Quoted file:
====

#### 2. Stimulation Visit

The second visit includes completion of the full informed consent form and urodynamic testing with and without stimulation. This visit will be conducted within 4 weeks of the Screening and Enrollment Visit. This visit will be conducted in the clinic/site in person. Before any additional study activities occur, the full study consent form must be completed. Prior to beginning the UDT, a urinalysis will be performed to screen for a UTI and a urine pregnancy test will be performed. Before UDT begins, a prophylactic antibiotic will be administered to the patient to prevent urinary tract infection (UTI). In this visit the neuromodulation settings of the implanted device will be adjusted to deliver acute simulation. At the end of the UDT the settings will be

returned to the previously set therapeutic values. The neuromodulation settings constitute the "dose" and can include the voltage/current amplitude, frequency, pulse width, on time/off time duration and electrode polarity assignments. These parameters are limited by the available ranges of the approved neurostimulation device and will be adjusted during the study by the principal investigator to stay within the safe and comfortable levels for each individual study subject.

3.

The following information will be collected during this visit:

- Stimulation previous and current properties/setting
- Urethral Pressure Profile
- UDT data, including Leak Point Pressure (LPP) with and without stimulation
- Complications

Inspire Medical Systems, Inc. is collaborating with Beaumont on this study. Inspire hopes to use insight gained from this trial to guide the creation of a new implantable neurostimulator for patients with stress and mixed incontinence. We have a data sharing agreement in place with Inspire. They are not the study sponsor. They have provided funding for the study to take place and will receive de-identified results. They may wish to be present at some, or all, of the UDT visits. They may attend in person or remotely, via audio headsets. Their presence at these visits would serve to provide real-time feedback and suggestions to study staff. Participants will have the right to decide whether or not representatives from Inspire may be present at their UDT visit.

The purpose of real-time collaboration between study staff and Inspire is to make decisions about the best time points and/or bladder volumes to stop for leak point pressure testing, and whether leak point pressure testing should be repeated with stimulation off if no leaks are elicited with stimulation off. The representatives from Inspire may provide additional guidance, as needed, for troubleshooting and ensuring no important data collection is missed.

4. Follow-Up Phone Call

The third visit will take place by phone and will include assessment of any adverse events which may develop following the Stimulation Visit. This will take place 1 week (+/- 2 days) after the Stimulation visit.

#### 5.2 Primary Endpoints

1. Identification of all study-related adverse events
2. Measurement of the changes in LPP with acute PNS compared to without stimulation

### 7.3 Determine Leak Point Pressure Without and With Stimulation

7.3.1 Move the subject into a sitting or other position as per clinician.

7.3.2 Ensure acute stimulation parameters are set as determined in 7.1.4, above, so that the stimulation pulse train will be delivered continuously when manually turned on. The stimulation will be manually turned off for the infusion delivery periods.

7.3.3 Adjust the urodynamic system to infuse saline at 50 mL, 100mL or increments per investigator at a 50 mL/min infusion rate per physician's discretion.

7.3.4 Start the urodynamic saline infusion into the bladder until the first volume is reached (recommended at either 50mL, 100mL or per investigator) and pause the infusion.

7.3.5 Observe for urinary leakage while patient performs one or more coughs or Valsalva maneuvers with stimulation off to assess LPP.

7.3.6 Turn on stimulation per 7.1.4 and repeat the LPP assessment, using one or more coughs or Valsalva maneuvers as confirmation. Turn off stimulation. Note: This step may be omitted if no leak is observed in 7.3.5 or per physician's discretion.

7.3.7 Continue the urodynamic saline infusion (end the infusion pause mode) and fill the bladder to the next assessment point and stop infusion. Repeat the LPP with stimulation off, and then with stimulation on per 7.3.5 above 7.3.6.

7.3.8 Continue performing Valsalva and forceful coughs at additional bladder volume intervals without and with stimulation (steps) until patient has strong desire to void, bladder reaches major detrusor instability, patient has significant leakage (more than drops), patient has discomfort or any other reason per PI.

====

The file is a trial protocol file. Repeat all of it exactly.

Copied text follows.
#### 2. Stimulation Visit

The second visit includes completion of the full informed consent form and urodynamic testing with and without stimulation. This visit will be conducted within 4 weeks of the Screening and Enrollment Visit. This visit will be conducted in the clinic/site in person. Before any additional study activities occur, the full study consent form must be completed. Prior to beginning the UDT, a urinalysis will be performed to screen for a UTI and a urine pregnancy test will be performed. Before UDT begins, a prophylactic antibiotic will be administered to the patient to prevent urinary tract infection (UTI). In this visit the neuromodulation settings of the implanted device will be adjusted to deliver acute simulation. At the end of the UDT the settings will be

returned to the previously set therapeutic values. The neuromodulation settings constitute the "dose" and can include the voltage/current amplitude, frequency, pulse width, on time/off time duration and electrode polarity assignments. These parameters are limited by the available ranges of the approved neurostimulation device and will be adjusted during the study by the principal investigator to stay within the safe and comfortable levels for each individual study subject.

3.

The following information will be collected during this visit:

- Stimulation previous and current properties/setting
- Urethral Pressure Profile
- UDT data, including Leak Point Pressure (LPP) with and without stimulation
- Complications

Inspire Medical Systems, Inc. is collaborating with Beaumont on this study. Inspire hopes to use insight gained from this trial to guide the creation of a new implantable neurostimulator for patients with stress and mixed incontinence. We have a data sharing agreement in place with Inspire. They are not the study sponsor. They have provided funding for the study to take place and will receive de-identified results. They may wish to be present at some, or all, of the UDT visits. They may attend in person or remotely, via audio headsets. Their presence at these visits would serve to provide real-time feedback and suggestions to study staff. Participants will have the right to decide whether or not representatives from Inspire may be present at their UDT visit.

The purpose of real-time collaboration between study staff and Inspire is to make decisions about the best time points and/or bladder volumes to stop for leak point pressure testing, and whether leak point pressure testing should be repeated with stimulation off if no leaks are elicited with stimulation off. The representatives from Inspire may provide additional guidance, as needed, for troubleshooting and ensuring no important data collection is missed.

4. Follow-Up Phone Call

The third visit will take place by phone and will include assessment of any adverse events which may develop following the Stimulation Visit. This will take place 1 week (+/- 2 days) after the Stimulation visit.

#### 5.2 Primary Endpoints

1. Identification of all study-related adverse events
2. Measurement of the changes in LPP with acute PNS compared to without stimulation

### 7.3 Determine Leak Point Pressure Without and With Stimulation

7.3.1 Move the subject into a sitting or other position as per clinician.

7.3.2 Ensure acute stimulation parameters are set as determined in 7.1.4, above, so that the stimulation pulse train will be delivered continuously when manually turned on. The stimulation will be manually turned off for the infusion delivery periods.

7.3.3 Adjust the urodynamic system to infuse saline at 50 mL, 100mL or increments per investigator at a 50 mL/min infusion rate per physician's discretion.

7.3.4 Start the urodynamic saline infusion into the bladder until the first volume is reached (recommended at either 50mL, 100mL or per investigator) and pause the infusion.

7.3.5 Observe for urinary leakage while patient performs one or more coughs or Valsalva maneuvers with stimulation off to assess LPP.

7.3.6 Turn on stimulation per 7.1.4 and repeat the LPP assessment, using one or more coughs or Valsalva maneuvers as confirmation. Turn off stimulation. Note: This step may be omitted if no leak is observed in 7.3.5 or per physician's discretion.

7.3.7 Continue the urodynamic saline infusion (end the infusion pause mode) and fill the bladder to the next assessment point and stop infusion. Repeat the LPP with stimulation off, and then with stimulation on per 7.3.5 above 7.3.6.

7.3.8 Continue performing Valsalva and forceful coughs at additional bladder volume intervals without and with stimulation (steps) until patient has strong desire to void, bladder reaches major detrusor instability, patient has significant leakage (more than drops), patient has discomfort or any other reason per PI.